We’re moving along in the series with yet another noisemaker. This one features a control interface! Which is to say, there’s a potentiometer involved to alter the sound. This one is mainly wood with some pieces of HDPE added in. Originally I had the speaker mounted to the front, and it sort of looked like a radio, but for some reason I can’t remember, I moved the speaker to the back of the unit.
Besides just having a button to activate the sound we’ve added a slide potentiometer. I grabbed a big pile of them from eBay years ago to have on hand, and I still have a lot of them around so I figured an audio project would be a good use for one. You may notice that the green button I used is a pretty close match to the green filament I used for 3D printing the potentiometer mounting plate. That worked out well.
I designed the mounting plate so it could hold the potentiometer in place using two #4-40 bolts, which screw directly into the potentiometer to hold it to the plate. I then added four more mounting holes so the plate could mount to the enclosure. I kept those #4-40 for consistency. Again I’ve gone with the green PLA for the plastic parts, creating some interesting contrast between 3D printing with plastic and wood working. (And yes, there’s also blue HDPE pieces on this noisemaker.)
Because the slide potentiometer needs to mount fairly close to the surface, and I’m using wood that is well over a 1/4″ thick, I had to chew out a bunch of the wood to make a big hole for things to work properly. I used some Forstner bits to make a rough slot in the top. Since the plate will cover it the beauty (or lack of beauty) of the slot didn’t matter much. (I’ve never really used Forstner bits in the past, but they’ve become a favorite of mine in recent years.)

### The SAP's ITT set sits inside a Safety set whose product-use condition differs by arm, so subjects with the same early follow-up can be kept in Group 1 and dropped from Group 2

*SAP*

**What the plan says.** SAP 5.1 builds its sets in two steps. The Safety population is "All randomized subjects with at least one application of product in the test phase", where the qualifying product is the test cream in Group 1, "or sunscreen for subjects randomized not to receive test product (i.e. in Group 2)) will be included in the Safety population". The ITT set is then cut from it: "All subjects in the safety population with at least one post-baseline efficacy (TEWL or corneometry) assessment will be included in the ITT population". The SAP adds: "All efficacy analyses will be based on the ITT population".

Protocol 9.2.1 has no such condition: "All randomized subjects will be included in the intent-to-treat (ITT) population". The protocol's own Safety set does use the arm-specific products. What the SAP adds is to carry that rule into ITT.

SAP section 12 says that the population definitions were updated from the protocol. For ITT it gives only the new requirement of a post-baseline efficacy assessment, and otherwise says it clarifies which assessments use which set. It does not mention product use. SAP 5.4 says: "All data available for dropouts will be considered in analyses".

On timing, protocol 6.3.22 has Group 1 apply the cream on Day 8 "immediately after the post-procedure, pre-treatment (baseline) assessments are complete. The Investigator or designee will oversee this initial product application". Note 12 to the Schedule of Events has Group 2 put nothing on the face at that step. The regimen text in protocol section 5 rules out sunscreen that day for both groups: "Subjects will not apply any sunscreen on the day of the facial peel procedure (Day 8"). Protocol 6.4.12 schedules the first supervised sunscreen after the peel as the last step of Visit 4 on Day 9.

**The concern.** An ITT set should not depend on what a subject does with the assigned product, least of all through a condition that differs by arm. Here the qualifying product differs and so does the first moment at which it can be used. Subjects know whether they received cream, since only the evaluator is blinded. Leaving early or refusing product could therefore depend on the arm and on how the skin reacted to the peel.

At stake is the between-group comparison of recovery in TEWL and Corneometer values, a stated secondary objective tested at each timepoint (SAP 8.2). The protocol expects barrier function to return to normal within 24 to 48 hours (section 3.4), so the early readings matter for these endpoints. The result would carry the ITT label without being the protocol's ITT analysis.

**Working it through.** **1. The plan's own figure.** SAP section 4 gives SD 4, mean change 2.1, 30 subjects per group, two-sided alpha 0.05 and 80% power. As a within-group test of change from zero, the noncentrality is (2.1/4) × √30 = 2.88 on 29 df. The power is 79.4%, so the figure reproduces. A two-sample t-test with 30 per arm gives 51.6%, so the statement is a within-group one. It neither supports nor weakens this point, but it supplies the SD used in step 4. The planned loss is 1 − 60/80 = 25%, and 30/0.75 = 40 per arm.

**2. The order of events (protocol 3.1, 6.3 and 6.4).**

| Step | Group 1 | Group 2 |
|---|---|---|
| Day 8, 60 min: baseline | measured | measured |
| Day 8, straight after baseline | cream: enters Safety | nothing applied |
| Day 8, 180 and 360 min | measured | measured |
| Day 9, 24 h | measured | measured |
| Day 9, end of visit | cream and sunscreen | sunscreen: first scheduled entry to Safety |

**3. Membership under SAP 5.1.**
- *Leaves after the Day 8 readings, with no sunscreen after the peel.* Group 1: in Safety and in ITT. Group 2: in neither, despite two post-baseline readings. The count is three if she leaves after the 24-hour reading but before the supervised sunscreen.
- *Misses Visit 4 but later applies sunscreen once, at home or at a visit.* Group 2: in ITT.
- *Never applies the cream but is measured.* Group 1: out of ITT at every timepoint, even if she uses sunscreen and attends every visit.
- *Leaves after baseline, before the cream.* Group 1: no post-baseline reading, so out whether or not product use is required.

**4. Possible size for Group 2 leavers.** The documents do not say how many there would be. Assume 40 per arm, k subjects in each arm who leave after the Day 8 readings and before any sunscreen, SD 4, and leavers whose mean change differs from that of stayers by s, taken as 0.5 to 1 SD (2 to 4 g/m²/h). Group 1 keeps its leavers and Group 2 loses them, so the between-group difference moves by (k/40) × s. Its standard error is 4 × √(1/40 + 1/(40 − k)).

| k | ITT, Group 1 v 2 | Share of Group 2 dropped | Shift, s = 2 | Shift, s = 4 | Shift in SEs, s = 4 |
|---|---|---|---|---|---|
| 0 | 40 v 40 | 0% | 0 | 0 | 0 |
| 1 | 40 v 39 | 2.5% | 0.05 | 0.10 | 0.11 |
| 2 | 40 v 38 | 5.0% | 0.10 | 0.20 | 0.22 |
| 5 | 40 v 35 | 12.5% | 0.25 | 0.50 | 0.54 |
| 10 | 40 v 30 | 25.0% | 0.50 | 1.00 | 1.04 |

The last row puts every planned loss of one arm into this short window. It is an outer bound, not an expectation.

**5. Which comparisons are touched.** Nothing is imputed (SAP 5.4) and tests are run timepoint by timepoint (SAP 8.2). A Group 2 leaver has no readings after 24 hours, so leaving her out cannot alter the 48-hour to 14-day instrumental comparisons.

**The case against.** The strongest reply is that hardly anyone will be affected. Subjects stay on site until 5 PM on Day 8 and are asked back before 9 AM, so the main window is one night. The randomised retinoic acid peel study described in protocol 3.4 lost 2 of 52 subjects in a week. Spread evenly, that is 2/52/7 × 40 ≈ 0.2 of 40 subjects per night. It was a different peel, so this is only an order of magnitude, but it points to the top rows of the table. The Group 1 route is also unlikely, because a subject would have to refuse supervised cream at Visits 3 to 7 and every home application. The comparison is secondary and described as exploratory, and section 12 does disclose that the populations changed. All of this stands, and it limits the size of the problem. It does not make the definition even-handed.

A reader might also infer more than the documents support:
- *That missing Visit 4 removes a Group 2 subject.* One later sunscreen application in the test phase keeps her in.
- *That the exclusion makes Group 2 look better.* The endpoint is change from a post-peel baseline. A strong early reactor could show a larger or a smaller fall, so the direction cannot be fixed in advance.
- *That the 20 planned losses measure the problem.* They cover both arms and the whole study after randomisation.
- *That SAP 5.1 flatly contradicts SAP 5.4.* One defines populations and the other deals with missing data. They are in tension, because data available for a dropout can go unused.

Our control interface, a button to activate the sound, and a slide potentiometer to alter the sound. I tried to position them for comfort when using two hands, though you can sort of operate it with one hand. The handle (knob?) for the potentiometer is also 3D printed, though it is covered in black Plasti Dip which gives it a nice feel when touched. I thought about making spares in case one “disappeared” during the show, but I never made more, and it did not disappear.
The knob model had some rounded edges, and once again I’ll have to say I was pretty impressed with the Maker Select Plus at being able to handle it. It did take me a few iterations to get a knob that I liked, but this one turned out pretty well for a quick ‘n dirty project. It slid onto the potentiometer shaft very well as a press fit, and I felt pretty good that it would not have been easy to remove without some effort.
And of course, one last hack… The screws I had were a bit too long for mounting the speaker as I did for some other noisemakers so I ended up hot gluing a white plastic puck behind the speaker to increase the distance so the screws would work. The puck was another thing I grabbed from the junk pile at work, because you never know when you’ll need some small white plastic pucks.
This is just one post in a series about noisemakers. Check out the other posts as well: